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Triassic in Europe is the type area for that system.
As previously mentioned, the Triassic is named for three divisions in Germany - the Bunter (mostly Early Triassic age), the Muschelkalk (Middle Triassic in age), and the Keuper (mostly Late Triassic in age).
The basins that contain the Keuper formed in part of the Atlantic rift system, where it extends into Europe.
The Keuper in particular has produced a rich assemblage of archosaurs and dinosaurs, along with other important vertebrates.
Quite a number of members of the Crurotarsi are known from the Keuper, especially phytosaurs, rauisuchians, aetosaurs, and crocodylomorphs.
However, the Keuper is most famous for its dinosaurs, the best known of which is Plateosaurus.
Plateosaurus, based on Galton (1990).
Plateosaurus is a fairly large (about 6-8 m long) dinosaur known from abundant remains. It was first described in 1837 by von Meyer but became well known only after excavations in 1911-1932 at Trössingen, near Tübingen. These excavations uncovered a huge accumulation of articulated, partial to complete skeletons of Plateosaurus.
The skull of Plateosaurus is deeper and more robustly built than that of Coelophysis, and Plateosaurus has smaller, leaf-shaped teeth with coarse serrations. This is the skull of an herbivore (photo by P.M. Galton). The neck is long and the body stocky.
The pelvis of Plateosaurus is unusual because it has a broad, "apron-shaped" pubis. The pelvis is shown on the right, viewed from the front. Abbreviations are: c, sacral vertebral centrum; i, ilium; p, pubis; sr, sacral rib; vc, visceral canal. This pubis provides a strong shelf, plausibly to support the massive gut. A number of authors have argued that this "apron-shaped" pubis is a shared derived character for the Prosauropoda, which includes Plateosaurus and a large number of other Triassic and Early Jurassic age dinosaurs, all basically similar in structure to Plateosaurus.
1. Perforate Acetabulum
Plateosaurus is a member of the Sauropodomorpha, the shared derived character for which is a small head with peg-like teeth (3 above). Another character cited as a shared derived one for this group is elongated cervical vertebrae. A more famous representative of the Sauropodomorpha is Brachiosaurus, which is a member of the Sauropoda. The shared derived character for the Sauropoda is having extra cervical vertebrae, which is achieved by shifting the shoulder girdle posteriorly.
Much of the rest of the skeleton of Plateosaurus is rather primitive. The foot, for example, is very similar to Herrerasaurus. It is quite possible, even likely, that the Prosauropoda is actually a paraphyletic group that should be split into smaller monophyletic groups.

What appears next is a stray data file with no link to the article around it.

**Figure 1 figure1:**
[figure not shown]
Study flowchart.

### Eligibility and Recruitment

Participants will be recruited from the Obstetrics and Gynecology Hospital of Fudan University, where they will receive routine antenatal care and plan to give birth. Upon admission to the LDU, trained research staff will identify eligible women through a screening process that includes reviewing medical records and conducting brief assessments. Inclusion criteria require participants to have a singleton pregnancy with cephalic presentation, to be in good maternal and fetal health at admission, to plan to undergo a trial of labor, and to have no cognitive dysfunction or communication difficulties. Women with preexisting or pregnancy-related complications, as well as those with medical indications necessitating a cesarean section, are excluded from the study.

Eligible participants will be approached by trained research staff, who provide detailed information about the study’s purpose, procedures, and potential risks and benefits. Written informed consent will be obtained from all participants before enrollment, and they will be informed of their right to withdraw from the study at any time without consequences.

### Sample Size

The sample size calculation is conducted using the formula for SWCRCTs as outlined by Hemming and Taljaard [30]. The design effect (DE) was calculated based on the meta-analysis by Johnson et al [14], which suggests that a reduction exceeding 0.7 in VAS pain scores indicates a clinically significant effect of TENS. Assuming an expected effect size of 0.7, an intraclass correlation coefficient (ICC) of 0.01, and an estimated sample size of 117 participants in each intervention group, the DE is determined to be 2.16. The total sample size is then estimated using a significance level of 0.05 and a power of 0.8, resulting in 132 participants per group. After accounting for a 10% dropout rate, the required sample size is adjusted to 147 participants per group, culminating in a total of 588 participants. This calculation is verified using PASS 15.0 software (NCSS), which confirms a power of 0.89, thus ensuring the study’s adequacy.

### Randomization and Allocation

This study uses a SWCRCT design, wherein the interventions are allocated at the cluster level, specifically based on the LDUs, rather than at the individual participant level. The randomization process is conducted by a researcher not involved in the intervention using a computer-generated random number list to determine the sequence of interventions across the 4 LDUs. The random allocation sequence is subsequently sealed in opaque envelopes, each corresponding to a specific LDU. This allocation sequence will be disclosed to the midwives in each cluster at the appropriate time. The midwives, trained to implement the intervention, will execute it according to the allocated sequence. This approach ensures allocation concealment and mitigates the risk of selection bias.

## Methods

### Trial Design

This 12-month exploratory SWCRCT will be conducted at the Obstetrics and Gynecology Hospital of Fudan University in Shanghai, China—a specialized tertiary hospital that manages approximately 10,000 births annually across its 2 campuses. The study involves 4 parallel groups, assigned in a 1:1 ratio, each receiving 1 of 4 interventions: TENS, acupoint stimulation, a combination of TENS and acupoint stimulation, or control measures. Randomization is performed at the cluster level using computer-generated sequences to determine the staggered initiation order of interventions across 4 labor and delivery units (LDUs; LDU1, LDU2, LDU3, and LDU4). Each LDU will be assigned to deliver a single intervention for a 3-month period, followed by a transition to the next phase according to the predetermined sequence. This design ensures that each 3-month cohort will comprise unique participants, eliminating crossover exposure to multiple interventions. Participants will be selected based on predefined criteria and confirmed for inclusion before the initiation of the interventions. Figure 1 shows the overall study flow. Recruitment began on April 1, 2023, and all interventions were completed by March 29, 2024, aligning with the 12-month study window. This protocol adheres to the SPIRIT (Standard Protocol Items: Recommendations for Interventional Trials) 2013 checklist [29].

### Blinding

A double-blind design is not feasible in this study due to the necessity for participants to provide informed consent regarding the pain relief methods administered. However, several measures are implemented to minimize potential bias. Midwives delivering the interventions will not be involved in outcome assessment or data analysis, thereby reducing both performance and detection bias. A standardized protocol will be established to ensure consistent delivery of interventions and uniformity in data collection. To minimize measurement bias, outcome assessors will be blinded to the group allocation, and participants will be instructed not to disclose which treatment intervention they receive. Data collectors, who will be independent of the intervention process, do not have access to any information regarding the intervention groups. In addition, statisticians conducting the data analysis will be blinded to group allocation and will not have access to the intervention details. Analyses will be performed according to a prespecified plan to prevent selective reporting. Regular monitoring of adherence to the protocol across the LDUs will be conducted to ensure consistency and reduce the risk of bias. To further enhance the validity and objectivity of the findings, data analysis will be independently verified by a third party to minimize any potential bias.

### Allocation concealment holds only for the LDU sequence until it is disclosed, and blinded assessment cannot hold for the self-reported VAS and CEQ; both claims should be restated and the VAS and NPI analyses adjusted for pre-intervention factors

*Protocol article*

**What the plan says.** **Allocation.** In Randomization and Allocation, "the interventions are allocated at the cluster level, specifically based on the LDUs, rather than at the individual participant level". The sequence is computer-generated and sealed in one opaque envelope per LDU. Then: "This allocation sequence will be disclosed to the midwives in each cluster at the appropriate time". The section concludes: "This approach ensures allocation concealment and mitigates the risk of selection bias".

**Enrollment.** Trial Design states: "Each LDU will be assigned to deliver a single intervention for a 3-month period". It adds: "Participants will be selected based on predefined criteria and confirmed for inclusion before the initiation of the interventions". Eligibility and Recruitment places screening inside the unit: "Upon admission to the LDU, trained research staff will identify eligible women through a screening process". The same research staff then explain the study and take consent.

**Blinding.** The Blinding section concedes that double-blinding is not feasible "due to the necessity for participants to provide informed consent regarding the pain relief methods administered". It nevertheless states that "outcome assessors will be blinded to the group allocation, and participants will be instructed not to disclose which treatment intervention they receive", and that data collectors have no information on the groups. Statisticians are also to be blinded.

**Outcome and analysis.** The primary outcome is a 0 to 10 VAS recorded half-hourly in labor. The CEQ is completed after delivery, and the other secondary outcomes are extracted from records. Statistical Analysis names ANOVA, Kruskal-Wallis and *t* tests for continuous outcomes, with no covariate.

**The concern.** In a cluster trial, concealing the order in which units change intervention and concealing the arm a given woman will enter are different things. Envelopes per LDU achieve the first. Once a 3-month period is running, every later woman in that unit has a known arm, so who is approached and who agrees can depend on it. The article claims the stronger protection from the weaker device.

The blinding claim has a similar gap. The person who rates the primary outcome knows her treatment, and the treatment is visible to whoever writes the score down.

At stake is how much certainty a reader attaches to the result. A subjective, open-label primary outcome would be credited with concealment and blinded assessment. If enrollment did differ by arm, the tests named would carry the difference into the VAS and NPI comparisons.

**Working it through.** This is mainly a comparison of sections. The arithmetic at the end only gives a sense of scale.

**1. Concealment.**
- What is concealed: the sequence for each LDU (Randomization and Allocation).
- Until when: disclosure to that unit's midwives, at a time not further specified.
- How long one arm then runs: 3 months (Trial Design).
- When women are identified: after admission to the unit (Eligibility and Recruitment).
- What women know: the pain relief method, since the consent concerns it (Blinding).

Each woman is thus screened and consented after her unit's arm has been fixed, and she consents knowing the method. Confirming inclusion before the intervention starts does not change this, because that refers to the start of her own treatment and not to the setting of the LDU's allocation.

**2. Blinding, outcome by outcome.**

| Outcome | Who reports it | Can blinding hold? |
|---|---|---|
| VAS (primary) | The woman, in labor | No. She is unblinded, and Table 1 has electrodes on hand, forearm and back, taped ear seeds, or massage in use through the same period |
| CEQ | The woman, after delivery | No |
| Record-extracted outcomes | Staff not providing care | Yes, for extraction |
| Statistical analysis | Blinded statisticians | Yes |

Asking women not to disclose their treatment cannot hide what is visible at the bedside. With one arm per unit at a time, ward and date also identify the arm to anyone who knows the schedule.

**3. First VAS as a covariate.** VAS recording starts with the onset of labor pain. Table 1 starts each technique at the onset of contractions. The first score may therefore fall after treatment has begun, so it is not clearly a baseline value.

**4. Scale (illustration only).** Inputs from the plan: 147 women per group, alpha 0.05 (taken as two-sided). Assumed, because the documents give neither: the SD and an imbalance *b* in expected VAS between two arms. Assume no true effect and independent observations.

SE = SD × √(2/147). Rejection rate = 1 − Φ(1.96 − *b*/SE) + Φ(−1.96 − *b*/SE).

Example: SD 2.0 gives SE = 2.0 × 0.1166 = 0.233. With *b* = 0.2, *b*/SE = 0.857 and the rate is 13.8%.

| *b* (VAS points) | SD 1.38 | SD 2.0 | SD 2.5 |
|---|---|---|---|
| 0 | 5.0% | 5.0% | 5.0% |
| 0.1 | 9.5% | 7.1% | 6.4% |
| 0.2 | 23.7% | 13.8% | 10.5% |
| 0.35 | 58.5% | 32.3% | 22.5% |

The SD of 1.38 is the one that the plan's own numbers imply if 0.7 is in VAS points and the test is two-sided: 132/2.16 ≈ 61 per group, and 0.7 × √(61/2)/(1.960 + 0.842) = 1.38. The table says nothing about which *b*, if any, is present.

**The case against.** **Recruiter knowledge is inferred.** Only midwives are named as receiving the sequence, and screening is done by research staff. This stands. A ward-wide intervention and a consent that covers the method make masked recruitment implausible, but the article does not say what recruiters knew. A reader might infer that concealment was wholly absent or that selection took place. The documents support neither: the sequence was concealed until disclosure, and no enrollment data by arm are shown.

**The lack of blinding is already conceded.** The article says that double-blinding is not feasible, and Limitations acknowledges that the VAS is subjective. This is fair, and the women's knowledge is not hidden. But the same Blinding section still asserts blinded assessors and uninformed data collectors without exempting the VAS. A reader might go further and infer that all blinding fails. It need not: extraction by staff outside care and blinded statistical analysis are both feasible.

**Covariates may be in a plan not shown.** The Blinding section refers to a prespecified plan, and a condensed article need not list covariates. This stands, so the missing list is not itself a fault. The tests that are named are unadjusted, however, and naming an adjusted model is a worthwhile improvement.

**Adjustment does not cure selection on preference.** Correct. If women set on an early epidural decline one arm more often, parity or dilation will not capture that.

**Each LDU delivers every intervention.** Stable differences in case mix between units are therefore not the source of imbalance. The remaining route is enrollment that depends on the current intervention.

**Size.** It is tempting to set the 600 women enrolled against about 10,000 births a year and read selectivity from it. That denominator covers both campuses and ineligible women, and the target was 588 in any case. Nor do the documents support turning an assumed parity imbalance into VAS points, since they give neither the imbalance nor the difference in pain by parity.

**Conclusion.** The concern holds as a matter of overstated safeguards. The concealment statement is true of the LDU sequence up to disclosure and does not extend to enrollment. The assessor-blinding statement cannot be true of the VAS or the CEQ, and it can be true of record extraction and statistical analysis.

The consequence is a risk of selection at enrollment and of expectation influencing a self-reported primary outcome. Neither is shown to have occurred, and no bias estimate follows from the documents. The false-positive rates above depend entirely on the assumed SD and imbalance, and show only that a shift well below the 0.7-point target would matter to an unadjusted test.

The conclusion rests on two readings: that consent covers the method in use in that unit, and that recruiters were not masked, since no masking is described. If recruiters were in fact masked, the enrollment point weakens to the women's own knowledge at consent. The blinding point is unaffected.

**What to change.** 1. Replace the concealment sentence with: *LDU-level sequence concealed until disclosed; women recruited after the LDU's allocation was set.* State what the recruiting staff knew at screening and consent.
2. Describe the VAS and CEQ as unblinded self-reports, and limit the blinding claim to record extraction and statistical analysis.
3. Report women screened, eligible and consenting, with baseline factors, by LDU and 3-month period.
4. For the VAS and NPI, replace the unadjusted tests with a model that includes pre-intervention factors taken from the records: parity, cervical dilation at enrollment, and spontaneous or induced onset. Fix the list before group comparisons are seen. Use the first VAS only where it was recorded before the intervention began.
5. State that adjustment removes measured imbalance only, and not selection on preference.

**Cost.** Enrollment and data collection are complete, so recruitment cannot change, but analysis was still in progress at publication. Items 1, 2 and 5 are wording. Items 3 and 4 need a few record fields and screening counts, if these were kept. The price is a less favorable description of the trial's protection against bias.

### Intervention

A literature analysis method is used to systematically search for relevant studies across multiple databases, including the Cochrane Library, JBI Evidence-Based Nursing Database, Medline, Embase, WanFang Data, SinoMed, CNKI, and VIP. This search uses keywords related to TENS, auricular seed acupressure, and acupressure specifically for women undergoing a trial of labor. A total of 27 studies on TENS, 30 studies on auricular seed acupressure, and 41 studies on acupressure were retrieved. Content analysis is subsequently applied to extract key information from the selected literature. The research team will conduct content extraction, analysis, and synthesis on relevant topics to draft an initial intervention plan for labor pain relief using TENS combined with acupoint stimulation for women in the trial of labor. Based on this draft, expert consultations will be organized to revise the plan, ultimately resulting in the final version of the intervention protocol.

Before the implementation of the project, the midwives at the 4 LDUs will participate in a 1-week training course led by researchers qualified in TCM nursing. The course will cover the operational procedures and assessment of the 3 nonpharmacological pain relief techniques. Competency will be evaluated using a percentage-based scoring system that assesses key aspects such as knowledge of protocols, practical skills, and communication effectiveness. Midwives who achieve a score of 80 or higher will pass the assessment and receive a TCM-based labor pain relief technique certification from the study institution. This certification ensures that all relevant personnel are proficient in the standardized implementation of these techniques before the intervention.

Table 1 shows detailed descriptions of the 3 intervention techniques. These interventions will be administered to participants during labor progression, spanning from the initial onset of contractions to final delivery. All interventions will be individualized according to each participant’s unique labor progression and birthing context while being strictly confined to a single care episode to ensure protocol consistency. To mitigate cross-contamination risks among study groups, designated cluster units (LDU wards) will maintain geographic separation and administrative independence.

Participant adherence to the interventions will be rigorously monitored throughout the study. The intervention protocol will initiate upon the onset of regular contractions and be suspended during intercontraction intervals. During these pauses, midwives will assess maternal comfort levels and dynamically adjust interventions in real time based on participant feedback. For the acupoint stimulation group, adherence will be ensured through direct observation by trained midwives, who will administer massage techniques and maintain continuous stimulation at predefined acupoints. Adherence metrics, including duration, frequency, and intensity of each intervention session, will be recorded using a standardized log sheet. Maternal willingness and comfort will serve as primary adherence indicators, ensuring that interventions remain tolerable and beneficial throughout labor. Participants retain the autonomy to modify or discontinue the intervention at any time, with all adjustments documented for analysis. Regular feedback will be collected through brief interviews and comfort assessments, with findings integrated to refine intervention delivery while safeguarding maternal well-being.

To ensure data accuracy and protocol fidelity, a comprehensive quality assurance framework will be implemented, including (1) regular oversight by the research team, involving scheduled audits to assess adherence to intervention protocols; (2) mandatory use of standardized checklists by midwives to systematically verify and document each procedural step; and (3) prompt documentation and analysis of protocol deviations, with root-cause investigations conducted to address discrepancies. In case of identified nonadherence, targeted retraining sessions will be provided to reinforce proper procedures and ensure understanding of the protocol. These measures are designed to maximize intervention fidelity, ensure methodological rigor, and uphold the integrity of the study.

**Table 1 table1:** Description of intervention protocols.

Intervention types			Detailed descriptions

Other vertebrate fossils from the Keuper include the oldest well preserved turtles, many large archaic amphibians, and some scraps of early mammals. There are also a number of small to large Coelophysis-like theropods.
On the east coast of Greenland lie spectacular outcrops of red beds called the Fleming Fjord Formation. The Fleming Fjord looks very much like the Keuper, the main difference being that the Keuper is mostly covered by vegetation or culture. Recent expeditions to Greenland led by Farrish Jenkins of Harvard and Neil Shubin of the University of Pennsylvania have uncovered a wealth of vertebrate remains surprisingly similar to what has been found in the Keuper of Germany and the rest of Europe.
The Fleming Fjord Formation, geophysicist Dennis Kent in foreground. Photo by Neil Shubin.
One of the more common types of tetrapods found by the Greenland expedition was Plateosaurus. As in the Keuper, large numbers of individuals were found in individual layers in positions that suggest they became mired in soft mud. On the left is an excavation for one of these Plateosaurus specimens in which the foot can be seen (Photo by Neil Shubin).
The same basic kinds of "amphibians", aetosaurs, turtles, and other sauropsids as seen in the Keuper were found. Two real surprises, however, was an articulated pterosaur similar to Eudimorphodon, and partial jaws of early mammals.
During the Triassic we see a number of changes n the clades that eventually would include mammals. In particular, there is a shift in the structure of the jaw articulation that involved moving two jaw bones from the jaw joint into the middle ear. The condition in which the middle ear has three bones linking the ear drum to the middle ear is what defines mammals. The transition occurred sometime in the Late Triassic. In addition mammals evolved a tooth replacement pattern with only one set of replacement teeth in which the molars have double roots and the teeth occlude precisely.
Arrangements of the bones of the ear. Abbreviations are: cl, cochlea (organ of hearing) and semicircular canals (organ of balance); d, dentary bone of the lower jaw; o. opercular (gill cover of "fish"); sq, squamosal bone (temporal bone in mammals); t. tympanic membrane (eardrum).
So dinosaurs and mammals evolved more or less at the same time. Why didn't the mammals take over then as they did at the end of the Cretaceous?
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